He went on to explain he had to move his stuff out of his apartment and into storage while he was on the coast and thought he would do that Boxing Day and him and I could have turkey when he was done.

By the time he finished I felt nothing but love and understanding for him. I suggested that I help him move his stuff on Boxing Day and we could just grab a burger or something. He sounded so relieved. It was one of the best Christmases I have ever had and Boxing Day I had him all to myself, reminiscing, laughing, crying, and I felt so close to him. I treasure the day to this day.

It could have gone in a totally different direction. And with a narcissist, it would have. I hear you saying, “So how does this new approach protect me from the narcissist?”

It protects you because you are coming from an honest, healthy place and a healthy person will respect that, a narcissist won’t. If you find yourself being pulled into an argument and being told you are wrong to feel the way you do you are a lot less likely to get sucked into the toxicity of the narcissist if you are calm rational and confident. If you lose your temper, cry, accuse him of disrespecting you, even a healthy person will be defensive. If you ever did get to the truth there would be hard feelings, you would feel guilty and hurtful things would have been said.

If you act responsibly, if you are confident that your feelings are justified, if you don’t blame and own your feelings, no one can make you feel “less than” again.

The same thing applies to saying yes and no. As simple as it may seem, victims of a narcissist have a problem with saying “No”. It was hard to admit but I often said “Yes” and then resented it. I would say yes so people would like me, so people wouldn’t get angry with me, because I felt obligated, guilty, or because I was a martyr and liked to look good and charitable. I didn’t want to appear selfish, I wanted people to talk about what a nice person I was. Very rarely did I say yes or do things, for the right reason;…… because I really wanted to do it.

Many times in my life I said yes I would do something and then grumble about having to do it.

Once again I stopped making a rash decision and would say, “I will have to get back to you.”

I would analyze how I felt about it in my gut. I only did things for the right reason. It does not make you selfishould to say no and you can say no and not provide an explanation for saying no.

* No, can be a complete answer.

There is so much more to it; it is a lot of work. You have to be diligent and brutally honest with yourself and not validate yourself through other people. No canvassing others to see what they think you should do. No taking a survey to find out if they think you are right. You have a right to your feelings and you have the power to express them in a healthy productive way.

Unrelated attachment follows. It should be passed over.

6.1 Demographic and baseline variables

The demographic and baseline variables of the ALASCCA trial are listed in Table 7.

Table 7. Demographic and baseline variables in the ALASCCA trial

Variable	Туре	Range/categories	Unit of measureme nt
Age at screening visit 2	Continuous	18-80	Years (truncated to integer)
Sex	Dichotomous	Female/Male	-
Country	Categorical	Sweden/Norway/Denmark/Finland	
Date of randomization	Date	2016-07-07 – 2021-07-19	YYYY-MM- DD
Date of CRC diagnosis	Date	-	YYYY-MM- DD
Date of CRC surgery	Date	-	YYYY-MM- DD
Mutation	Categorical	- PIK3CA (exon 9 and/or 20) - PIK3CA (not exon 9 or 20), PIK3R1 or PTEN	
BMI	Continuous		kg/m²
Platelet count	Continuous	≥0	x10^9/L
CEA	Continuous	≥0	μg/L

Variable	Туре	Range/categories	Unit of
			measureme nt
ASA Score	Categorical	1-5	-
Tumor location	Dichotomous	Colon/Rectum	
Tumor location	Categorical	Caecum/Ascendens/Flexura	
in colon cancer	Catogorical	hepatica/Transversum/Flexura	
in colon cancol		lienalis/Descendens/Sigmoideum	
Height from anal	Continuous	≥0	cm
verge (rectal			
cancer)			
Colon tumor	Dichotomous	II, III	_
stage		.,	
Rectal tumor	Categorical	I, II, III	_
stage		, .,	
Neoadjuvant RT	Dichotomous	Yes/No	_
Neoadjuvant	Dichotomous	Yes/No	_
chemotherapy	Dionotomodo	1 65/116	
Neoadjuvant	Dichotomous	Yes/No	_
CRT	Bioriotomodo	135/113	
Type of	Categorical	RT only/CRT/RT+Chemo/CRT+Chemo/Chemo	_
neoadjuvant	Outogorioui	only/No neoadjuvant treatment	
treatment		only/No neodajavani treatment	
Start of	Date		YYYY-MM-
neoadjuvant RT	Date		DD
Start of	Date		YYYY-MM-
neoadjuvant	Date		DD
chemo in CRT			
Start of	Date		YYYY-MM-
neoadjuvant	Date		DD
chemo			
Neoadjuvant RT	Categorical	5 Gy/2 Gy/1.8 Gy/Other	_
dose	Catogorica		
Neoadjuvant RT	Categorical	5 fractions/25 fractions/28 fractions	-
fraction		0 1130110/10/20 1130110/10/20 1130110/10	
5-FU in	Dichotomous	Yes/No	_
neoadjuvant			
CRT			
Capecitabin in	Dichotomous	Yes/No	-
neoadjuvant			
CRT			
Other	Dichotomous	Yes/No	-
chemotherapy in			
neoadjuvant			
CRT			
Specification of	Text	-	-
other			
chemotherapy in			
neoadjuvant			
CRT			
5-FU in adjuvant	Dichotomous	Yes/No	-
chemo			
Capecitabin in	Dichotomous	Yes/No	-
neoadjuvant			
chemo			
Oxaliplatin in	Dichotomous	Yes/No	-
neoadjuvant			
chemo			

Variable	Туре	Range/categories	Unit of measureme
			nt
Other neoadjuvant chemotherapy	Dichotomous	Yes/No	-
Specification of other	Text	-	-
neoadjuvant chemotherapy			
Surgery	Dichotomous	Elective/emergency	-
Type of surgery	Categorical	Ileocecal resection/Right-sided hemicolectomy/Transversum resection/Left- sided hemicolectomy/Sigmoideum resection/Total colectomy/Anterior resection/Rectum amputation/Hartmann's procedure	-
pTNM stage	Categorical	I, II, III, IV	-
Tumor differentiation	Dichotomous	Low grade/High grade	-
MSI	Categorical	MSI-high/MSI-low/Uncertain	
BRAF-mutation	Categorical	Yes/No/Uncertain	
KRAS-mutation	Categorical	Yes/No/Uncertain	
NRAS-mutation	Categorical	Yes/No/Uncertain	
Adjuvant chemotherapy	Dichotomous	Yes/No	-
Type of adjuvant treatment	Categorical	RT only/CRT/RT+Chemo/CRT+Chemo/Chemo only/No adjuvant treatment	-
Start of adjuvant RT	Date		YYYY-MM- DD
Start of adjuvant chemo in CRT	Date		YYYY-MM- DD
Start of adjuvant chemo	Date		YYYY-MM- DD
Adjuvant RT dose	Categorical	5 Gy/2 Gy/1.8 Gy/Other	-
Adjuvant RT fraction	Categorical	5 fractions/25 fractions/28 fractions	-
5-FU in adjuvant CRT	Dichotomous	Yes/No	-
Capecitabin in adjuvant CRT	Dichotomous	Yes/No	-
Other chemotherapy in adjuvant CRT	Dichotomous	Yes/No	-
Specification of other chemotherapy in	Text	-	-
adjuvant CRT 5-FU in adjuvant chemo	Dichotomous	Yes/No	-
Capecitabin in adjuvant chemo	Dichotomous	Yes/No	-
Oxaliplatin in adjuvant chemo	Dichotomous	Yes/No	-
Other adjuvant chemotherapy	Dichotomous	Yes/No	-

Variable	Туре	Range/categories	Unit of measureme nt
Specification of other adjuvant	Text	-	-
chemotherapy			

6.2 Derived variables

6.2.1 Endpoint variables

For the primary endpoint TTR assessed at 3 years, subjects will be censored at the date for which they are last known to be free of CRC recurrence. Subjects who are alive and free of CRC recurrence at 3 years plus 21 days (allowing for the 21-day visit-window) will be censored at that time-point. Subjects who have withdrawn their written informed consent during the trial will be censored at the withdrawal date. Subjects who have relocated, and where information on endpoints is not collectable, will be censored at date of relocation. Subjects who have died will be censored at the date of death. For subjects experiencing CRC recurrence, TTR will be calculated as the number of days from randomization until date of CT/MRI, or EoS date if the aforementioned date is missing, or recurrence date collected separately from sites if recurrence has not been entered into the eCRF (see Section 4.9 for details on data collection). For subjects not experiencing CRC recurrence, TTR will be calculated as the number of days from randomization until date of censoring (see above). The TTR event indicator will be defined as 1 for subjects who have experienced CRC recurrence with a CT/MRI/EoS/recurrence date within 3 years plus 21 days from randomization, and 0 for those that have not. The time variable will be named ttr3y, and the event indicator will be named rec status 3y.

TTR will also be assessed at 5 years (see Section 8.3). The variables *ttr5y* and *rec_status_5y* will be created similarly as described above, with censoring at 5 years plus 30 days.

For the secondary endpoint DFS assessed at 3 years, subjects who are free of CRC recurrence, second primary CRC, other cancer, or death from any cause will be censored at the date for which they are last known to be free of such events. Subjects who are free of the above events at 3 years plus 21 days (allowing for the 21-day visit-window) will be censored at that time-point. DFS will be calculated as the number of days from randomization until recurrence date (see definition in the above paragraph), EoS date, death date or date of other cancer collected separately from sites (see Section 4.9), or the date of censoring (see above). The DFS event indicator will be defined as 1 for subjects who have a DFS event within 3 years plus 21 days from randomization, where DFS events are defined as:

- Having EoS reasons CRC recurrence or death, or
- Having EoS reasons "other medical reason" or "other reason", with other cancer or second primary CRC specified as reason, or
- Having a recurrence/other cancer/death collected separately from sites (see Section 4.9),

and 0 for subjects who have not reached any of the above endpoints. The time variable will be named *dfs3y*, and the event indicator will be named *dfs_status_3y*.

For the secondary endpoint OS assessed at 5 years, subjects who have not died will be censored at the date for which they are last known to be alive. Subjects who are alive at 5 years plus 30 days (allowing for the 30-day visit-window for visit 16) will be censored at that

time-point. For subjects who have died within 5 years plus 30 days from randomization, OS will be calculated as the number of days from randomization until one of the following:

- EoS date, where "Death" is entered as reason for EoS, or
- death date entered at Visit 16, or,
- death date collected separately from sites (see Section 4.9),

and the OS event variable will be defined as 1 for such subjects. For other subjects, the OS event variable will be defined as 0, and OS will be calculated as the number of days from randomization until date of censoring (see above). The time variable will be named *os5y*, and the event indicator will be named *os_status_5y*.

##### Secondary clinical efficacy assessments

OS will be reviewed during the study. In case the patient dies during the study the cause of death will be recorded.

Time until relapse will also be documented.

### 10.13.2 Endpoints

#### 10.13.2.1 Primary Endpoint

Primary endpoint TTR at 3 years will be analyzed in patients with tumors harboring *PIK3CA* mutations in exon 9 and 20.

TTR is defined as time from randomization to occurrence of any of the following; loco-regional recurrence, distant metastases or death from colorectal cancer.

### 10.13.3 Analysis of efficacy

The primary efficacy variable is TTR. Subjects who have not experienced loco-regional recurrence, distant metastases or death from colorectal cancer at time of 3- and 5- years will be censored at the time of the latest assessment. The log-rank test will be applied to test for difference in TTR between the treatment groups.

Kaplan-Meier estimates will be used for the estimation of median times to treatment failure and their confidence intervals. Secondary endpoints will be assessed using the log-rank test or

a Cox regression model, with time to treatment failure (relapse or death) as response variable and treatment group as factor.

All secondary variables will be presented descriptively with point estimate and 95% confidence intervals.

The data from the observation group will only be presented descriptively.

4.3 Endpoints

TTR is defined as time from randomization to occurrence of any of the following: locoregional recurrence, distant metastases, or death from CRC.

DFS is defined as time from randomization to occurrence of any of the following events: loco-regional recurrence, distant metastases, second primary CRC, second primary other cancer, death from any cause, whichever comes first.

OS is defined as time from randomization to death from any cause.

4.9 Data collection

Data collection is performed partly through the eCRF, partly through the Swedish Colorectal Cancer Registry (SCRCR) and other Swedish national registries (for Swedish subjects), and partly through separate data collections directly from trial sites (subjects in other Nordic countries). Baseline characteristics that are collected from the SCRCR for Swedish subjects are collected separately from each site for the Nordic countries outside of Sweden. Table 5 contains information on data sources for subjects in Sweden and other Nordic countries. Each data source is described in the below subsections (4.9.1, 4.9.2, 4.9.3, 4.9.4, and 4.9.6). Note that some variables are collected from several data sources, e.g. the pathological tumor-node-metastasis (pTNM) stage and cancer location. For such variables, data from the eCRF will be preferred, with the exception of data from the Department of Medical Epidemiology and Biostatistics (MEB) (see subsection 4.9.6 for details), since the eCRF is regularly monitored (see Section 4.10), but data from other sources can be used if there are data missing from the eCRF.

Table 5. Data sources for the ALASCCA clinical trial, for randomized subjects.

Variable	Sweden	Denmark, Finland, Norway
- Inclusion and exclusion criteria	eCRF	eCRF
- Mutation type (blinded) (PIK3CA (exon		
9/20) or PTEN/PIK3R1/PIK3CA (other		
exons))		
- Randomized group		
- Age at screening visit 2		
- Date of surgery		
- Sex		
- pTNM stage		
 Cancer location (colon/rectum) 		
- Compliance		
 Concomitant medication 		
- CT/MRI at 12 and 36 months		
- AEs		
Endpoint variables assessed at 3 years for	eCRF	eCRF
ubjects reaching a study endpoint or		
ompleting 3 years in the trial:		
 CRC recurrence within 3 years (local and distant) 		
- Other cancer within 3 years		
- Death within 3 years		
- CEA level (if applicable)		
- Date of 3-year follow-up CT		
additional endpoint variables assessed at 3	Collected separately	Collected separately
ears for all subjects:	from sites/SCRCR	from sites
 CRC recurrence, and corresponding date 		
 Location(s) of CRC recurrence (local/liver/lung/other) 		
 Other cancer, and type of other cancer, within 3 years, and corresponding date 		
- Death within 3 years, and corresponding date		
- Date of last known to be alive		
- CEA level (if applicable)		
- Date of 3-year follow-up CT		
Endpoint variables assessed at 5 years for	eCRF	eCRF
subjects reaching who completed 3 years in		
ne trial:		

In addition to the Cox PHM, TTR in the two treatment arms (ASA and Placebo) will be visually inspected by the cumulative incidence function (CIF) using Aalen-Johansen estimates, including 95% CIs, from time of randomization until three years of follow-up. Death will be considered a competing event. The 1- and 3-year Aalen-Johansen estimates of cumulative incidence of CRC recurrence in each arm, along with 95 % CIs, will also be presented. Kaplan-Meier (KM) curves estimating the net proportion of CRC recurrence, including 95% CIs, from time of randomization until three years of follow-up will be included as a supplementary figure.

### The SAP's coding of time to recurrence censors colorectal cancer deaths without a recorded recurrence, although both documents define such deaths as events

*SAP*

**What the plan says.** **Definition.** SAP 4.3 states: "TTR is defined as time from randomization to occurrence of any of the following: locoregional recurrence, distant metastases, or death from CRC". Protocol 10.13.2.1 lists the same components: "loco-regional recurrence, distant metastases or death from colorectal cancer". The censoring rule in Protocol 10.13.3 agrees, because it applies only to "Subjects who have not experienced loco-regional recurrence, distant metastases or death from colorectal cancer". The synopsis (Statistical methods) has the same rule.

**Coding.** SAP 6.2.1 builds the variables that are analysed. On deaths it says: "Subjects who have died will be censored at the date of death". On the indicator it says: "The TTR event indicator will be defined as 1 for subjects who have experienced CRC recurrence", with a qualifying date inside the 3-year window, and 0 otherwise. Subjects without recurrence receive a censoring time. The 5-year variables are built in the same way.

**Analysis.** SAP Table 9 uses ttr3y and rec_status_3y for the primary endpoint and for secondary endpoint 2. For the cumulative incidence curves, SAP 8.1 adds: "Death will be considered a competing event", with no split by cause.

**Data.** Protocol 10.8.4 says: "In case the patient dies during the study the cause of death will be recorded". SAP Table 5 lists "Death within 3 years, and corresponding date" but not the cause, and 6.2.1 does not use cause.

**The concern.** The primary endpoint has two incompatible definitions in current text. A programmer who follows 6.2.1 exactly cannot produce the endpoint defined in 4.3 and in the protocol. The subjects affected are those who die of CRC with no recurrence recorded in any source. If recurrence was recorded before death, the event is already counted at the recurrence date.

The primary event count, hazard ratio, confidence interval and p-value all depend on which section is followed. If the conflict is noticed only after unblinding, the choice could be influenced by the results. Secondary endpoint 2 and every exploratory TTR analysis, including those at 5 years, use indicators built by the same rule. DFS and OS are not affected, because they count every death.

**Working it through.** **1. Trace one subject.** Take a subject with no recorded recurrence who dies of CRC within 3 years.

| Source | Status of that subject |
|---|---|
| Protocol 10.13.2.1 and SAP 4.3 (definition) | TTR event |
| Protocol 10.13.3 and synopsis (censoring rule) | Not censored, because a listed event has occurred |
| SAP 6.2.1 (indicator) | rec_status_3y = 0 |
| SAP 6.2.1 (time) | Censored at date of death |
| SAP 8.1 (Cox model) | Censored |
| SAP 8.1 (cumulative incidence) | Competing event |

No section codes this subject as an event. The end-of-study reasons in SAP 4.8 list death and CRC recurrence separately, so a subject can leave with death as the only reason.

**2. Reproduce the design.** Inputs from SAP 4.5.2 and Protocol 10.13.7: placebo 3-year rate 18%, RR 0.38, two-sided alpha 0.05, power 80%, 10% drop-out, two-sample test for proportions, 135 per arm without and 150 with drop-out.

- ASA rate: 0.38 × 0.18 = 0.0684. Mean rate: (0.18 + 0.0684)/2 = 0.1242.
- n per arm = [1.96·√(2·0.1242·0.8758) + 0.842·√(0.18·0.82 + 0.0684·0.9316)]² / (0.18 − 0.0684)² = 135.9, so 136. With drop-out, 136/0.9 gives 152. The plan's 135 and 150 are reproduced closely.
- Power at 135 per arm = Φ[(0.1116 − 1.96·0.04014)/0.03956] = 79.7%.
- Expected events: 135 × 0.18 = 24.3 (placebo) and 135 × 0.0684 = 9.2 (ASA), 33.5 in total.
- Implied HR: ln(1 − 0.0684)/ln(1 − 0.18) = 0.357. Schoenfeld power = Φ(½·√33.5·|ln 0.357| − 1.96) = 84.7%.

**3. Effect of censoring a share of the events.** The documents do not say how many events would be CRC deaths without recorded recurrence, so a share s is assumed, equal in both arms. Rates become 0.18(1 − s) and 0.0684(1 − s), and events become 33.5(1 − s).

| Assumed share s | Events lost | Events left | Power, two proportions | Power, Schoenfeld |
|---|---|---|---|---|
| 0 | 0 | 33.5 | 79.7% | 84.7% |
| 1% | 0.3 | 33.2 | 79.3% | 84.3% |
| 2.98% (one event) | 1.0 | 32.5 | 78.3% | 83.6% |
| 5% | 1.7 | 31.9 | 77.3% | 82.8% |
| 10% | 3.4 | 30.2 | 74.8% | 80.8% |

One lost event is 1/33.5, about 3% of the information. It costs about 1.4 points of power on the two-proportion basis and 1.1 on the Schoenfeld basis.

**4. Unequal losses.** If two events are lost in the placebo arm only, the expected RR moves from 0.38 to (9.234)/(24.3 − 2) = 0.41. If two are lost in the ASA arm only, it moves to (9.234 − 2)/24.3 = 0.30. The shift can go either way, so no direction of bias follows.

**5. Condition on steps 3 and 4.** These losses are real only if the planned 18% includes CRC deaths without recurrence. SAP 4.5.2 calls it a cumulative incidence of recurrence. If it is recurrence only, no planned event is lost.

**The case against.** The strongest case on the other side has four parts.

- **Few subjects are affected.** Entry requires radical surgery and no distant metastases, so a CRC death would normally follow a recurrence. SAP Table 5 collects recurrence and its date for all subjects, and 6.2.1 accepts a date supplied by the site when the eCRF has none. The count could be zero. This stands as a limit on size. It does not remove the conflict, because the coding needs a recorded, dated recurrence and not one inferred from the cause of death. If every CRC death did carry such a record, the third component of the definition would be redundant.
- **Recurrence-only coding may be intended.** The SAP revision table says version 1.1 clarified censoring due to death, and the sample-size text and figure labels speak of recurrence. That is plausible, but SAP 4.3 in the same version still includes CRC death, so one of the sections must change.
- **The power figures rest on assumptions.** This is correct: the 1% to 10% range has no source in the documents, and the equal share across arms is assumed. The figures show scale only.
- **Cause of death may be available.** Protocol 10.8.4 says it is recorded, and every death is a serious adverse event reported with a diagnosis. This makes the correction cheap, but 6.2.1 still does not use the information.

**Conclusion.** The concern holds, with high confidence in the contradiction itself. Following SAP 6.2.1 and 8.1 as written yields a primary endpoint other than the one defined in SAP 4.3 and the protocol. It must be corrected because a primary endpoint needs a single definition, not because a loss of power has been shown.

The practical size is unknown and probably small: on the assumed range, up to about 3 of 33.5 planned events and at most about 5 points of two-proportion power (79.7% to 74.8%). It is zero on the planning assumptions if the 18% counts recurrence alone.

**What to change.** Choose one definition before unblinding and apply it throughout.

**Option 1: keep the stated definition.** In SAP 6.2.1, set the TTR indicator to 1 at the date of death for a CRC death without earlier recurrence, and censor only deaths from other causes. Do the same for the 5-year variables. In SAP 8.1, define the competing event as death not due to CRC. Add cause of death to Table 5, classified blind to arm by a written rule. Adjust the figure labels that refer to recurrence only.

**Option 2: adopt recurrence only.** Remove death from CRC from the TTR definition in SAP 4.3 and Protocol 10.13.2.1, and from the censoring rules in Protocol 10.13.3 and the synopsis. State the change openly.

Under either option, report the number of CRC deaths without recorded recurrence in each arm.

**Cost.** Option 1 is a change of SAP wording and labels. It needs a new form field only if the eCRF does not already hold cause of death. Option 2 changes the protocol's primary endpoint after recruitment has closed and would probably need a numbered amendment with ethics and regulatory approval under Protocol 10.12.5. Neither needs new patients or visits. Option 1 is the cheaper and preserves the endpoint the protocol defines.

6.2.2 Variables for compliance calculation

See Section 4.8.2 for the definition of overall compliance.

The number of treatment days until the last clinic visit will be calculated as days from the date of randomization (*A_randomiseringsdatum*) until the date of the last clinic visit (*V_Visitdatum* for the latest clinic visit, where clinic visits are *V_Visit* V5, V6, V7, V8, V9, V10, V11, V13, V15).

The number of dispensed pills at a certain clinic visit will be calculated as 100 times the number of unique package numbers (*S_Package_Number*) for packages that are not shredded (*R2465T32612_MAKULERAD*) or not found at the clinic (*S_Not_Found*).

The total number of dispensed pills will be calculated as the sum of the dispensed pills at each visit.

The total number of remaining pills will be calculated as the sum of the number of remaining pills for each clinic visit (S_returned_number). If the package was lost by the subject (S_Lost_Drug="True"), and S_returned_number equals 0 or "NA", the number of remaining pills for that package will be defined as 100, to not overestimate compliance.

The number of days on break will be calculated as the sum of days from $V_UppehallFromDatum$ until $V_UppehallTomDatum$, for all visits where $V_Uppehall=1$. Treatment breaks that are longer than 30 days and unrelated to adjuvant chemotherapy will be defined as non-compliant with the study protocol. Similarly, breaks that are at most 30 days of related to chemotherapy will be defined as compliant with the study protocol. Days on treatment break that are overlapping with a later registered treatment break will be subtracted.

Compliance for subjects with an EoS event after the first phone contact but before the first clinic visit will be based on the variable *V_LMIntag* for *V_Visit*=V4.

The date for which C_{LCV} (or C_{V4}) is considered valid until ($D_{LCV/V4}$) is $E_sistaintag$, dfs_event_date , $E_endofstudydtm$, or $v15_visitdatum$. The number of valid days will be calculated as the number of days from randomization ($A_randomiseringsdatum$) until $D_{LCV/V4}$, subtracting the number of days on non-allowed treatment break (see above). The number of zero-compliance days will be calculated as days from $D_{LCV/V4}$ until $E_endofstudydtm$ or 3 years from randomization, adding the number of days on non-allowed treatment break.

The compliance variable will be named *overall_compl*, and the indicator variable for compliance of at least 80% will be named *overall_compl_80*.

It does not happen over night, it takes retraining your brain how it thinks about you (your mind only knows what you allow to be put in it), it takes learning to trust your gut, getting control of your ego, giving up your need to be right, giving up your need to be liked by everyone (you don’t like everyone, not everyone is going to like you. It doesn’t make anyone right or wrong), and it takes a commitment to living an  authentic honest life to the best of your ability. And when you “fail” which we all do; we slide back into our old ways. You start again, keep trying to be the best you that you can be, every day is a new day, we can and should always strive to be better.

We know instinctively when we are not living true to our core self. When we feel like a failure, when we need others approval and to tell us we are right, we are not living true to our core self.

We are not bad people. If there is something about yourself you don’t like, you have the power to change it, alter it, or throw it away. It is a totally personal journey. My faults will not be the exact same as yours, what I consider a flaw will not be the same as what you consider to be a flaw.

Most people never get the chance to totally rebuild themselves from the ground up. We come into this world a clean slate with nature abilities, talents and personality and then our parents start trying to form us into who they think we should be. Some parents encourage a child to be an individual and find their passion but many try to force the child to conform to their interests and dreams for the child and inflict their hang ups on the kids. We grow into adults not even aware that we are not living true to our core self only feeling we are impostors and a failure somehow.

I am not saying we were all abused as children, our parents wanted what was best for us. Embrace this opportunity to discover who you were born to be.